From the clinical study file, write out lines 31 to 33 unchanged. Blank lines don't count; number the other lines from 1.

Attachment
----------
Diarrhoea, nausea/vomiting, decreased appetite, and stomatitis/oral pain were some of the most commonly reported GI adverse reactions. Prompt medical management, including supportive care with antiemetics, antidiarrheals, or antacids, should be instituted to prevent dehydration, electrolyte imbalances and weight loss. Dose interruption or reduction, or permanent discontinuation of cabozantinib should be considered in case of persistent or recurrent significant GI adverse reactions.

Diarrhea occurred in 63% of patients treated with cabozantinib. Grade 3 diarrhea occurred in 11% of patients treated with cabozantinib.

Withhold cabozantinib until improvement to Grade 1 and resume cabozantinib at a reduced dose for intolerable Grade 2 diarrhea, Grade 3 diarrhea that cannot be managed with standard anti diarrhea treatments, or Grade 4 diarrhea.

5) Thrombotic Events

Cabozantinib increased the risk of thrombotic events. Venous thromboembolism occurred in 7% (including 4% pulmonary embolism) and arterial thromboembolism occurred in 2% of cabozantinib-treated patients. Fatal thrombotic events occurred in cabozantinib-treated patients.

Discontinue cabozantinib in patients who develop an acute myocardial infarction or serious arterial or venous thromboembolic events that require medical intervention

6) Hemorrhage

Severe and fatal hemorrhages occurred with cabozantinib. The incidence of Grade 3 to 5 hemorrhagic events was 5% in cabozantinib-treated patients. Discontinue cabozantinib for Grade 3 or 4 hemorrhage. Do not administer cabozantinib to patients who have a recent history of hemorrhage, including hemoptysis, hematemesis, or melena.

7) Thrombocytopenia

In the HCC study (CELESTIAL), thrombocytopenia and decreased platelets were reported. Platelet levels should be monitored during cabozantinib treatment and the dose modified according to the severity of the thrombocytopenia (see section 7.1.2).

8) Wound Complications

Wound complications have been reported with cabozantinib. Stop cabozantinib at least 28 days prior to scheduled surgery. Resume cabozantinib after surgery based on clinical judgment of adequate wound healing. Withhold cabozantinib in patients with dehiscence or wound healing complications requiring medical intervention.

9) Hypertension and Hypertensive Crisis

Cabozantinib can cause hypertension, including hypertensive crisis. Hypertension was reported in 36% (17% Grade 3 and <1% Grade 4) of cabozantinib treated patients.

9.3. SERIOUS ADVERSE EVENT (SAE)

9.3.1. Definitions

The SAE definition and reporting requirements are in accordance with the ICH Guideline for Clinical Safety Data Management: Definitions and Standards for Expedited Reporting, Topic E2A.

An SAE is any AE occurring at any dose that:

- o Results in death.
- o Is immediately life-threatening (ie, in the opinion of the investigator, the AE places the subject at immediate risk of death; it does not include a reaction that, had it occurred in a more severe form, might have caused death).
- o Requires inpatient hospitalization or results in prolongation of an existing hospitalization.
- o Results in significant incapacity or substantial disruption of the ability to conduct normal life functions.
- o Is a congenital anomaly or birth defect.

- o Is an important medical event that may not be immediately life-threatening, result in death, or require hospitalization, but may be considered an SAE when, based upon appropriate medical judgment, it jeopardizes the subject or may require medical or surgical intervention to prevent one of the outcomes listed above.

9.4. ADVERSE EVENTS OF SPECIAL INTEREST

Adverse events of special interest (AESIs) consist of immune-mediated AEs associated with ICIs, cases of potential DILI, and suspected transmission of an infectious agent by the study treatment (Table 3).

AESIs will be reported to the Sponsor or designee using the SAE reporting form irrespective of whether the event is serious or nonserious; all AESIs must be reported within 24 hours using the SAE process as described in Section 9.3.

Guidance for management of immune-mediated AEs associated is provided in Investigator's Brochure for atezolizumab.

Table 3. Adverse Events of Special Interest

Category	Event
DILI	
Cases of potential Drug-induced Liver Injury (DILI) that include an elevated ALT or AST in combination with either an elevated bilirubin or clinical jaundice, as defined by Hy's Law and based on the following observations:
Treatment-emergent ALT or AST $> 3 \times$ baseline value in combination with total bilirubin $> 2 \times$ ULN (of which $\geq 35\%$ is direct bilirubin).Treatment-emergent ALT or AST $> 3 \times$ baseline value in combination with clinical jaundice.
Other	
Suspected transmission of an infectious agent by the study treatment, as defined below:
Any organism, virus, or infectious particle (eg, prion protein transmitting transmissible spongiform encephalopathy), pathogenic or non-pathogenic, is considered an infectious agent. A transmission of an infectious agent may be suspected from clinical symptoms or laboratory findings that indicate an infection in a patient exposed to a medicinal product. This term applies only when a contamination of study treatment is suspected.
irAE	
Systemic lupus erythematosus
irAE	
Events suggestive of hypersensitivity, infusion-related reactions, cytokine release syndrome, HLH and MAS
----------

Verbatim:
DILI	
Cases of potential Drug-induced Liver Injury (DILI) that include an elevated ALT or AST in combination with either an elevated bilirubin or clinical jaundice, as defined by Hy's Law and based on the following observations:
Treatment-emergent ALT or AST $> 3 \times$ baseline value in combination with total bilirubin $> 2 \times$ ULN (of which $\geq 35\%$ is direct bilirubin).Treatment-emergent ALT or AST $> 3 \times$ baseline value in combination with clinical jaundice.